stroszeck wrote:Maybe its just me, but I still do not particularly find this movie very poignant or emotionally significant. I personally didn't really understand or care about the role of Richard Harris as English Bill and didn't really see it adding much to the story. Furthermore, the shoot outs, especially the one at the very end, were not exactly filmed very brilliantly. There was something lacking in the compositions and choreography (not that I am actively comparing them to Leone westerns or even John Ford/Howard Hawks' versions of shoot outs).

The whole filmed felt very blah to me, probably because I was never that interested or gave a damn about the prostitutes and their "plight," which was the point of the whole thing.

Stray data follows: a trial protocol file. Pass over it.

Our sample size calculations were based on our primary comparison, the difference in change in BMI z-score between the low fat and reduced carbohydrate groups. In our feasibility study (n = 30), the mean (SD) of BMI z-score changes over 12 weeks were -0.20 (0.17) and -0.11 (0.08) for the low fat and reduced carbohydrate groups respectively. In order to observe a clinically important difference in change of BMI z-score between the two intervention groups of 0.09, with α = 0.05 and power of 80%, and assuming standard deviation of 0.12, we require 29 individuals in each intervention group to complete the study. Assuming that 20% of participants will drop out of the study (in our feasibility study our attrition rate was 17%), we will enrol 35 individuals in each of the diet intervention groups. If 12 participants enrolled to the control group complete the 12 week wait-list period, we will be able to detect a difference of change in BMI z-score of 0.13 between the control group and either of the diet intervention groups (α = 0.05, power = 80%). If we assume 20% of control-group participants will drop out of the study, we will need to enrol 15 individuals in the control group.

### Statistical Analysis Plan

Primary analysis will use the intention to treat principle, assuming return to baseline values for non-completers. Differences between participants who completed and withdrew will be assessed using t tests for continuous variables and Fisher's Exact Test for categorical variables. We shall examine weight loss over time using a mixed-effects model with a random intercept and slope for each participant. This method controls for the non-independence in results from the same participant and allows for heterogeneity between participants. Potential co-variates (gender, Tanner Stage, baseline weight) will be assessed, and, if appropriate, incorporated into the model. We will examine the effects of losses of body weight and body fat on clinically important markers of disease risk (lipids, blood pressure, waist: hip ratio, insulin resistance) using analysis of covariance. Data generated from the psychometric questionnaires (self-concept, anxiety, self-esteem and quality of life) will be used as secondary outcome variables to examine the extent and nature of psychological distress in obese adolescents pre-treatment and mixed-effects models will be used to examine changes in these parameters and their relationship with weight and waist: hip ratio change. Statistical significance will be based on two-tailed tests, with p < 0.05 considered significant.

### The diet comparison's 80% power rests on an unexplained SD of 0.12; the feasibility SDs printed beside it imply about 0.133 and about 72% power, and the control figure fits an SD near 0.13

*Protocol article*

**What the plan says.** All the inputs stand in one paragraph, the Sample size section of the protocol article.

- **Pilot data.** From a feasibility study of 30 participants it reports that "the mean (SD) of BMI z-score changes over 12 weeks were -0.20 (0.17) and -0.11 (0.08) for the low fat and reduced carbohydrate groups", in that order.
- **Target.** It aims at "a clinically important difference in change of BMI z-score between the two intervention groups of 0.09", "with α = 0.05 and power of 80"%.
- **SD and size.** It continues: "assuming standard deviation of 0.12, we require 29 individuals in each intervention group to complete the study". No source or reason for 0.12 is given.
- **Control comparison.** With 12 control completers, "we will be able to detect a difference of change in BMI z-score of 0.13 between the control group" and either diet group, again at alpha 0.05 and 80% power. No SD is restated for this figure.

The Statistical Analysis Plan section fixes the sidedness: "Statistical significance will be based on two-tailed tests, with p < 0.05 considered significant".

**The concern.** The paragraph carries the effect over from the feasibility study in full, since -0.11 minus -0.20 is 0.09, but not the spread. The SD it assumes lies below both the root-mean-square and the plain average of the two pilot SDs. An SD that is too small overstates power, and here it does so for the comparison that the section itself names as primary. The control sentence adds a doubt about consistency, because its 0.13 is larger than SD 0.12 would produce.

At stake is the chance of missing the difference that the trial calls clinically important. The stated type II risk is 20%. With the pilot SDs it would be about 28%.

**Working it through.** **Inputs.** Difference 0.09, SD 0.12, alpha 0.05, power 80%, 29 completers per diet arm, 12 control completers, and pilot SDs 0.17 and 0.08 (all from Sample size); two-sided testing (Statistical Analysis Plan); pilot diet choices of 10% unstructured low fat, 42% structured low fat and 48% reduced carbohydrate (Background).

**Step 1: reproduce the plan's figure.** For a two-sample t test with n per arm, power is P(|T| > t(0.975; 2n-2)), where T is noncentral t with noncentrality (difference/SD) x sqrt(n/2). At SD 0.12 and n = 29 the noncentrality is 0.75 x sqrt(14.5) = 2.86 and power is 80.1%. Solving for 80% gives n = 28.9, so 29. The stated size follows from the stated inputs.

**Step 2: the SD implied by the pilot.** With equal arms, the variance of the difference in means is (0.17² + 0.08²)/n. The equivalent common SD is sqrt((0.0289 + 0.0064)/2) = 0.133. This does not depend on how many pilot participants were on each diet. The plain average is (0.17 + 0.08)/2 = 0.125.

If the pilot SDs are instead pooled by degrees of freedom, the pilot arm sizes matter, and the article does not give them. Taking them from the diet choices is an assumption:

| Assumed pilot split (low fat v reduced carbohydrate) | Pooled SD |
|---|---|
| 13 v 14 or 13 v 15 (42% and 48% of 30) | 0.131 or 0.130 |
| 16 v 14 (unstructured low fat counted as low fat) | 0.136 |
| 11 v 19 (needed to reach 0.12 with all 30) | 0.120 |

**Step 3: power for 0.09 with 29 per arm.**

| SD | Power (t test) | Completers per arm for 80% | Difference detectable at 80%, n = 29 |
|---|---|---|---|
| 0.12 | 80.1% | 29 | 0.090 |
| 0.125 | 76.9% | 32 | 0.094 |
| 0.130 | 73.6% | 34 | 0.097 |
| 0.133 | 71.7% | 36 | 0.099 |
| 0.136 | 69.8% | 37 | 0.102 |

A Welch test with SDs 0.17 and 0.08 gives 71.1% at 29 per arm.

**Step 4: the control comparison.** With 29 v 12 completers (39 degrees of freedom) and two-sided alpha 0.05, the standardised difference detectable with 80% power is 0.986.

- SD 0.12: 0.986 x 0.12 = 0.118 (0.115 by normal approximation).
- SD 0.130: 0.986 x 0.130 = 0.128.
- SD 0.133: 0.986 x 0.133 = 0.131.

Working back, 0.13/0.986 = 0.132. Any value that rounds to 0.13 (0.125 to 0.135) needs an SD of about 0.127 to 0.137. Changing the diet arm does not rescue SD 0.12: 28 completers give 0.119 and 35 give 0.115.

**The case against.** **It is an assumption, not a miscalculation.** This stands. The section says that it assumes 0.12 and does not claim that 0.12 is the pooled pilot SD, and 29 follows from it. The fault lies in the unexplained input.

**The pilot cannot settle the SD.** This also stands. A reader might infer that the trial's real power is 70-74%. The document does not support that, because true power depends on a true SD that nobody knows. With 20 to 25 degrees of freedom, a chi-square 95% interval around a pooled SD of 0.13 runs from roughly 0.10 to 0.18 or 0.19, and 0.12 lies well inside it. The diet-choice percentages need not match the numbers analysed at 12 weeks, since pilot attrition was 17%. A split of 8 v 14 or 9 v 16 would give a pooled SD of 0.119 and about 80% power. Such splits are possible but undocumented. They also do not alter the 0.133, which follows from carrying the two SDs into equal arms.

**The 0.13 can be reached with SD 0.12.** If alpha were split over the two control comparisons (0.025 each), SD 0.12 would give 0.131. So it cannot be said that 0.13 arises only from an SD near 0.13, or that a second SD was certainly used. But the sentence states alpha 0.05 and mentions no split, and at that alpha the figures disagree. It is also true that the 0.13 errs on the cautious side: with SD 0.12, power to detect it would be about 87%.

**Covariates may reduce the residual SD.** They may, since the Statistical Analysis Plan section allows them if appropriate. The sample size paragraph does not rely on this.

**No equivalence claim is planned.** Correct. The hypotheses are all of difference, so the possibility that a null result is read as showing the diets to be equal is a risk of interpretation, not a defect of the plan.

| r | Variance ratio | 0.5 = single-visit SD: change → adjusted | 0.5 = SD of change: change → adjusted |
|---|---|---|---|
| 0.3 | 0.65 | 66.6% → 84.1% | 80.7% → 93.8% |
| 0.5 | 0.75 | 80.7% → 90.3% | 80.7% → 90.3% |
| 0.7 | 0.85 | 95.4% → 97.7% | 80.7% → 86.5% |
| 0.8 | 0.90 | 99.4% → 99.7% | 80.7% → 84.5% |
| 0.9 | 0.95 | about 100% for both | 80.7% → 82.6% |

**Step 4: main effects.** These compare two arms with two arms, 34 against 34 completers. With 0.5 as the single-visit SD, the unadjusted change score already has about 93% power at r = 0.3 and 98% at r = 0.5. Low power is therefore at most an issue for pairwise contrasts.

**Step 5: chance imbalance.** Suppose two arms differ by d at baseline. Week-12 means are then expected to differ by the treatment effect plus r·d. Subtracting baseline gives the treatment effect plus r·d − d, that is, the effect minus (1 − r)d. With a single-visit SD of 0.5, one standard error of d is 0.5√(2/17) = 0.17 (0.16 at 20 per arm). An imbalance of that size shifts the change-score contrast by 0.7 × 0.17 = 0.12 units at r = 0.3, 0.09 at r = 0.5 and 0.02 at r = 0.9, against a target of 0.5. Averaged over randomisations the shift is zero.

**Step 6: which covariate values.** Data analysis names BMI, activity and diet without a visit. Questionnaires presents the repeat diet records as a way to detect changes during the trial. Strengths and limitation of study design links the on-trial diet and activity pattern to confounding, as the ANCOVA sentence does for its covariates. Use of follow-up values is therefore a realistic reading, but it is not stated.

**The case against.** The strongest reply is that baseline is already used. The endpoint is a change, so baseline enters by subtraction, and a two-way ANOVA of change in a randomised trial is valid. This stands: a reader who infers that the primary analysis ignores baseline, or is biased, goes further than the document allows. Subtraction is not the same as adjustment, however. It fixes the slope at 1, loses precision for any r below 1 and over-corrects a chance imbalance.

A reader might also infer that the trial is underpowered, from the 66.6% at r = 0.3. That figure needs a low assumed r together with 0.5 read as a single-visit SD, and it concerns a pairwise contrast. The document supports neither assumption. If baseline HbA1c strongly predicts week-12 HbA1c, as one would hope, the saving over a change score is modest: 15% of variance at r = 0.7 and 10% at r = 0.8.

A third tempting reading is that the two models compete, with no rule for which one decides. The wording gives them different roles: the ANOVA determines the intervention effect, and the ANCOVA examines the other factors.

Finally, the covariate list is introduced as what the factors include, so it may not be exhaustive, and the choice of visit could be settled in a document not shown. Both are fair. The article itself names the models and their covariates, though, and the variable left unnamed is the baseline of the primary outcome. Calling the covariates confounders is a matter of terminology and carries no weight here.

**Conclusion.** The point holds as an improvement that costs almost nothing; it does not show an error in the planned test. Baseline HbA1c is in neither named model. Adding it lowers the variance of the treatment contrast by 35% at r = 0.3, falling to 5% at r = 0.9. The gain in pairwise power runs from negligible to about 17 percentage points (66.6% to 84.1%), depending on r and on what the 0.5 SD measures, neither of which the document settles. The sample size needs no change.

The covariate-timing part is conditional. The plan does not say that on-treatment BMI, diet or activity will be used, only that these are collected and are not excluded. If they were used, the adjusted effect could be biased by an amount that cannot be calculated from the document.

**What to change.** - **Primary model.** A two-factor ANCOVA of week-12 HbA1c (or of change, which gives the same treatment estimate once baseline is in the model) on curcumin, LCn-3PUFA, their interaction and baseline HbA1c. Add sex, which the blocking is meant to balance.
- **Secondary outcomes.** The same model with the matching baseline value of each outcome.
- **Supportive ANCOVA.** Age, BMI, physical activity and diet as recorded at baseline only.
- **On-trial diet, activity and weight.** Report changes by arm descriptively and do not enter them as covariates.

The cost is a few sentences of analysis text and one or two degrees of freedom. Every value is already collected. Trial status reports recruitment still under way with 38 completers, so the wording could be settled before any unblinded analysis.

The Harris character is actually English Bob and I think at least part of the reason for his inclusion is to show the mythology surrounding the violent gunfighters and the utter falseness involved therein.

I also wouldn't say that the prostitutes' plight was the "point of the whole thing." It's more of a catalyst for Munny to once again show his true stripes. The reward money, I think, is much more of a reason for Munny to initially get involved. He's unable to support his children economically.

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#6 Post by Fletch F. Fletch » Mon Jul 17, 2006 9:32 am

Ives wrote:I had not thought of the comparison with Heat, but thinking about it is interesting. I think Al comes out ahead of Gene in terms of ethical behavior (slightly...on a personal level Al has definite issues). Comparing Clint and Robert yields a bit more common ground.